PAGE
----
Lot 24 Cape Tribulation Road is Safe Forever

Thanks to you – Lot 24 Cape Tribulation Rd is safe from development – forever!

Thanks to our community of Rainforest Rescuers & Rainforest Guardians who believe in the importance of nature over development, this beautiful rainforest property will be protected from development and will continue to provide essential habitat for the many local endemic and endangered species, like the Southern Cassowary. Together we are Protecting Rainforests Forever!

Lot 24 Cape Tribulation Road is strategically located to increase an established wildlife corridor and connect protected rainforest, this property connects to the Daintree National Park / World Heritage Area through prior rescues. The purchase and rescue has further extended the Rainforest Rescue Cape Kimberley Wildlife Corridor.

This beautiful rainforest is near prior rescues and connects directly to the National Park. It is in close proximity to 10 properties protected by Rainforest Rescue that form the Cape Kimberley Wildlife Corridor and the Milky Pine Wildlife Refuge; its protection further enhances these areas.

Rare and endangered species such as the Australian Southern Cassowary and Bennett’s Tree-Kangaroo are endemic to the area, and ancient primitive flowering plants abound.

Buying this property extends a priceless and important wildlife and biodiversity nature corridor, significantly building upon existing Rainforest Rescue protected areas. This buyback is of vital importance and prevents rainforest destructive development.

“Acquiring this property augments the integrity of the wildlife corridor we have already established through lots 27, 29, 30, 32 and 33. With a significantly high ecological score we recommend that Rainforest Rescue urgently acquire this property.” — Allen Sheather, Rainforest Rescue’s Daintree Ecological Advisor with Barbara Maslen.

 

Lot 24 Cape Tribulation Road is the next piece of the Cape Kimberley Wildlife Corridor puzzle

This property is rich in endemic species of plants and animals. Plants like the beautifully scented Daintree Gardenia (Randia audasii) or the many species of primitive Laurels, relatives of avocados such as Sankey’s Walnut and animals such as Striped Possums and one of Australia’s most primitive Kangaroos, the Musky Rat Kangaroo. It directly connects to the Daintree National Park, and our field staff have assessed this property with a very high ecological score.

It is only through the support of incredible people like you, that this precious rainforest and habitat can be protected from development. Your support ensures that when we pool resources and target our efforts, we can protect and restore damaged habitat for the benefit of rainforest animals, plants, insects and fungi, and for future generations.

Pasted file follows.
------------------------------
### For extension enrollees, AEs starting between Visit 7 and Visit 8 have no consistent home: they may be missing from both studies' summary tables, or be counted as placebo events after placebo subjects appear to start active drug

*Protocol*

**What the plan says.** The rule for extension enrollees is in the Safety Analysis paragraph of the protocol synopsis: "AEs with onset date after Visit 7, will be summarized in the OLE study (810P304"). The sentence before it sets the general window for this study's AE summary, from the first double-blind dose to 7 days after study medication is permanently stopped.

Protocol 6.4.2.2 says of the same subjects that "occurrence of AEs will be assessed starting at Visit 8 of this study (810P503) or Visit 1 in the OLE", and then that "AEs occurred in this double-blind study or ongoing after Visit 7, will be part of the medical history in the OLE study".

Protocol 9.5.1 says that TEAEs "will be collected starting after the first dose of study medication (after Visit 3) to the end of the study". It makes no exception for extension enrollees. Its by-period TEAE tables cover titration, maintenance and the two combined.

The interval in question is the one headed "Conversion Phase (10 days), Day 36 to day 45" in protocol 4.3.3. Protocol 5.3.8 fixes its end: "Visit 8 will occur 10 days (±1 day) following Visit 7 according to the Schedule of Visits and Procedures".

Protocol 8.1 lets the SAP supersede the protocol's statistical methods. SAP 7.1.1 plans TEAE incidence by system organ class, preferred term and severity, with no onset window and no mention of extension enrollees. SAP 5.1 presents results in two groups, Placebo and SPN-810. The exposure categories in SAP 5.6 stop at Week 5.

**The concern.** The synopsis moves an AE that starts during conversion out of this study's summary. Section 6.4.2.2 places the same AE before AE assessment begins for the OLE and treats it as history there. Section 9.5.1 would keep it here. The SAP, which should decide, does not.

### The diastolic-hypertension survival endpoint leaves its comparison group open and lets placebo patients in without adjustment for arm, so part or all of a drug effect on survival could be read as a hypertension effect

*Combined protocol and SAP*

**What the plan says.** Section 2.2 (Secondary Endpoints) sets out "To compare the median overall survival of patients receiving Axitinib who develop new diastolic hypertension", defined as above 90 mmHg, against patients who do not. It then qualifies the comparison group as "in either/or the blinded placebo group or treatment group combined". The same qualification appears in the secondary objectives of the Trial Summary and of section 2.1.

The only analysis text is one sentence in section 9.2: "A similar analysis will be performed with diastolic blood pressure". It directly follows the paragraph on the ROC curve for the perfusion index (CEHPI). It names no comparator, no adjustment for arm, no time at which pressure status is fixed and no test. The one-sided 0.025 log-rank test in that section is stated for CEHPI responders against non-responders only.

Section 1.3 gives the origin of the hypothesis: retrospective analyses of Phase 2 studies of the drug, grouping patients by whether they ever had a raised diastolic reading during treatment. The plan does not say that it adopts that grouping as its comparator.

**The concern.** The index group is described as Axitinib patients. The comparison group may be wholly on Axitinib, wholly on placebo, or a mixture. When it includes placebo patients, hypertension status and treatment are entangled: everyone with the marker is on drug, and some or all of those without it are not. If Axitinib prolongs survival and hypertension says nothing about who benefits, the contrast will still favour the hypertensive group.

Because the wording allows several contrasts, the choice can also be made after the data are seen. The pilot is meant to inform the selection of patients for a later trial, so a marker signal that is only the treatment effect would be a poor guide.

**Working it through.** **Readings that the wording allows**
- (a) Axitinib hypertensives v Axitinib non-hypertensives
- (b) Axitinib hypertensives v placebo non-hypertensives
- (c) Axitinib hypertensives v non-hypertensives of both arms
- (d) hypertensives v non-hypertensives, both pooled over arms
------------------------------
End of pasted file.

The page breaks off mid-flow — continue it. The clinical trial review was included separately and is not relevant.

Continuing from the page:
In the absence of greater legislative protections, we believe it’s incumbent on good people like you and I to protect and preserve what we love; that nature and rainforests such as the Daintree simply must be protected forever.

The Daintree is Australia’s crown jewel of biodiversity – it is nothing less than our honour to protect it—with your support and your commitment to nature, we will continue to do so.

Every rescue is essential, and we will keep rescuing rainforest, block by block, protecting it forever, but only with your help. Heroes like you are Protecting Rainforests Forever

We can’t thank you enough for your ongoing support and belief in the work of Rainforest Rescue. Our 35th rescue in the Daintree World Heritage Area is only possible because people like you care enough to make the difference.

 

THANK YOU!

The Team at Rainforest Rescue

PS. Stay tuned for more good news.

Barbara and Allen Sheather in the Rainforest
Barbara and Allen Sheather in the Rainforest
Lot 24 Cape Tribulation Road
Lot 24 Cape Tribulation Road
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Cassowary Image (c) Martin Stringer
Cassowary Image (c) Martin Stringer

Creating safe habitat for the Southern Cassowary and all of the Daintree’s flora and fauna – continues to be a high priority for Rainforest Rescue. And we can do this – thanks to YOU!

In fact, our next identified rescue presents a very unique and special opportunity to buy Lot 24 Cape Tribulation Road, Daintree lowlands.

This beautiful rainforest is near prior rescues and connects directly to the National Park. It is in close proximity to 10 properties protected by Rainforest Rescue that form the Cape Kimberley Wildlife Corridor and the Milky Pine Wildlife Refuge; its protection further enhances these areas.

Like our last rescue, rare and endangered species such as the Southern Cassowary and Bennett’s Tree-Kangaroo have been seen in this vicinity, and ancient primitive flowering plants abound.

And we hope we will get this property as we know our rescue and regeneration work does in fact work. Just the other day our Nursery Manager, Marine, was excited to see a Cassowary father on the edge of Rainforest Rescue protected properties and the Baralba Corridor Nature Refuge.

Dad was with his chick, almost at juvenile age. Dad did a massive jump over the gully!

These frequent sightings are important to give the Rainforest Rescue crew the confidence that the Cassowary habitat and populations are continuing to be protected.